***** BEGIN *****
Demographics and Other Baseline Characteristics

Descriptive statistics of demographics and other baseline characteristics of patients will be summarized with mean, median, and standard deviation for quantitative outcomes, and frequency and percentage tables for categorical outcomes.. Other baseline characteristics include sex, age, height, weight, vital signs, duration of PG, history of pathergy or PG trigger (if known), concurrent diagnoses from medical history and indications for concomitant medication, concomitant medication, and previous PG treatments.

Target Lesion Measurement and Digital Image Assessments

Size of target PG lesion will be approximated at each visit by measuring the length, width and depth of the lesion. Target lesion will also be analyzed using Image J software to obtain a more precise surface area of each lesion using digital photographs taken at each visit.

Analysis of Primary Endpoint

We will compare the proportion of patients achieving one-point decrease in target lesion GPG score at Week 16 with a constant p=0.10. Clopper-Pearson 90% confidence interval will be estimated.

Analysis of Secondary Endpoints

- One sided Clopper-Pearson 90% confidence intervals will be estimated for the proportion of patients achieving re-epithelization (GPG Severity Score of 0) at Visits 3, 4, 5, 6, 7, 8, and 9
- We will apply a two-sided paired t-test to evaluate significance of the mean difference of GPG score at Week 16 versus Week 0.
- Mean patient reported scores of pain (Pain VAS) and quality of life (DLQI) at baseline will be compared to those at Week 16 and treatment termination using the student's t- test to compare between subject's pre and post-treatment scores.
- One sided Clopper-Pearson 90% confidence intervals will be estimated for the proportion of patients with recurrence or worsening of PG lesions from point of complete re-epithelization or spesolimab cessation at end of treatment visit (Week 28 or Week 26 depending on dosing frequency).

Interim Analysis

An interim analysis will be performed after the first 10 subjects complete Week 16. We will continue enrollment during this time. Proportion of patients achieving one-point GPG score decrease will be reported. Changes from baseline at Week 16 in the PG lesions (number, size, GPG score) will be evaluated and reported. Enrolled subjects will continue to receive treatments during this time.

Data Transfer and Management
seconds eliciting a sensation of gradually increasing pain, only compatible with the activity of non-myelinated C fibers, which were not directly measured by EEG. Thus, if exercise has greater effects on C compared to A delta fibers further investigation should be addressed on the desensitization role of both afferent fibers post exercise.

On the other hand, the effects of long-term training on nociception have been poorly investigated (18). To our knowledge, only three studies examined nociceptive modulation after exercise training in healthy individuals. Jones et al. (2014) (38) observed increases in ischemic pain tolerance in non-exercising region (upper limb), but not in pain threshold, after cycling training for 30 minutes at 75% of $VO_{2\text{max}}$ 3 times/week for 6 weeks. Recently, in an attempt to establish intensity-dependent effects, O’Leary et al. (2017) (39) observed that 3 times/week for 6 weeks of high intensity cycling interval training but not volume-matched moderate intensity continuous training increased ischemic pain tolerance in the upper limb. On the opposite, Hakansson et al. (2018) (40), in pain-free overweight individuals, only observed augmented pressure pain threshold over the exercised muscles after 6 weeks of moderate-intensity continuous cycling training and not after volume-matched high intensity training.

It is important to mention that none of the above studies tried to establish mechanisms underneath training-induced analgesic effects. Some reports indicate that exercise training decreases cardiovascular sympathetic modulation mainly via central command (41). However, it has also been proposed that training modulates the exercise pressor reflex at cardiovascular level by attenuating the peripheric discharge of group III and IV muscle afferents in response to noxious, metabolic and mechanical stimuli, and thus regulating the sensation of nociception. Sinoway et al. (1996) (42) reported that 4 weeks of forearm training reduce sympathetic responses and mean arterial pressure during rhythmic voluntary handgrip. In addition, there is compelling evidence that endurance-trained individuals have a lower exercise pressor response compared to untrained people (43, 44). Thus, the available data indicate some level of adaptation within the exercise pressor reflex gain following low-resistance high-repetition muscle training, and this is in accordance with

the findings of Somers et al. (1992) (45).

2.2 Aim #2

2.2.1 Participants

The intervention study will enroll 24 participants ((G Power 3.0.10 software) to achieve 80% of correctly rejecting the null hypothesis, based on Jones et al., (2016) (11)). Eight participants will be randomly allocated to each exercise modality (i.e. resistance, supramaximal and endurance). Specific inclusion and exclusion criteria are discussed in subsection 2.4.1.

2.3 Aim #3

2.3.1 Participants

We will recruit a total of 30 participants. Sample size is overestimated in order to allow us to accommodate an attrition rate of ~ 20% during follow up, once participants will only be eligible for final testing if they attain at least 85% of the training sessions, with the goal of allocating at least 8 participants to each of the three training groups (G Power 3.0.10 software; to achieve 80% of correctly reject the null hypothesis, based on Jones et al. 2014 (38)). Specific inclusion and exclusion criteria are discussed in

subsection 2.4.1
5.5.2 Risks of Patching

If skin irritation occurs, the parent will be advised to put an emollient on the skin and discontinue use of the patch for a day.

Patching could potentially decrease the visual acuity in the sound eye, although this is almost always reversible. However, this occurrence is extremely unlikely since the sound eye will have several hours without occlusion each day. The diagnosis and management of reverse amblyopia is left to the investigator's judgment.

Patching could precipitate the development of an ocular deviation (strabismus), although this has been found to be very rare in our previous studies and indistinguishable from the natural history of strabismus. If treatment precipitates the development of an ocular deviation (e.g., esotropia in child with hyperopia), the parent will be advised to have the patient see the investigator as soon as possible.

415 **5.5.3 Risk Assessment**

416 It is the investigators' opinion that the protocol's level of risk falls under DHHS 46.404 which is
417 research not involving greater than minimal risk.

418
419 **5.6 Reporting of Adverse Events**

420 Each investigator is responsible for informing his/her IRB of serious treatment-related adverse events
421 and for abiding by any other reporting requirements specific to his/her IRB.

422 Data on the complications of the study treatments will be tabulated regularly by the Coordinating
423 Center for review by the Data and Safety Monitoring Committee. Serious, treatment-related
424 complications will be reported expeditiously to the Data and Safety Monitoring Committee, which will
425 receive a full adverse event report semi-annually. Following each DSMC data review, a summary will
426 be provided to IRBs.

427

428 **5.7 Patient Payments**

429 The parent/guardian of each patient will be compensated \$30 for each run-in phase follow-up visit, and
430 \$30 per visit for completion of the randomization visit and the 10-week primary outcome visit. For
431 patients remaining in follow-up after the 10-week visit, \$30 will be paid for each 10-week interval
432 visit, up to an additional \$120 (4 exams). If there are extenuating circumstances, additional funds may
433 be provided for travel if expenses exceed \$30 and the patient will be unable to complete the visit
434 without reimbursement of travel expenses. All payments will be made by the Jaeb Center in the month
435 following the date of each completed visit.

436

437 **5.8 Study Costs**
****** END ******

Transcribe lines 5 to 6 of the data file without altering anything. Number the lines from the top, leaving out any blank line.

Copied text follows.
Analysis of Primary Endpoint

We will compare the proportion of patients achieving one-point decrease in target lesion GPG score at Week 16 with a constant p=0.10. Clopper-Pearson 90% confidence interval will be estimated.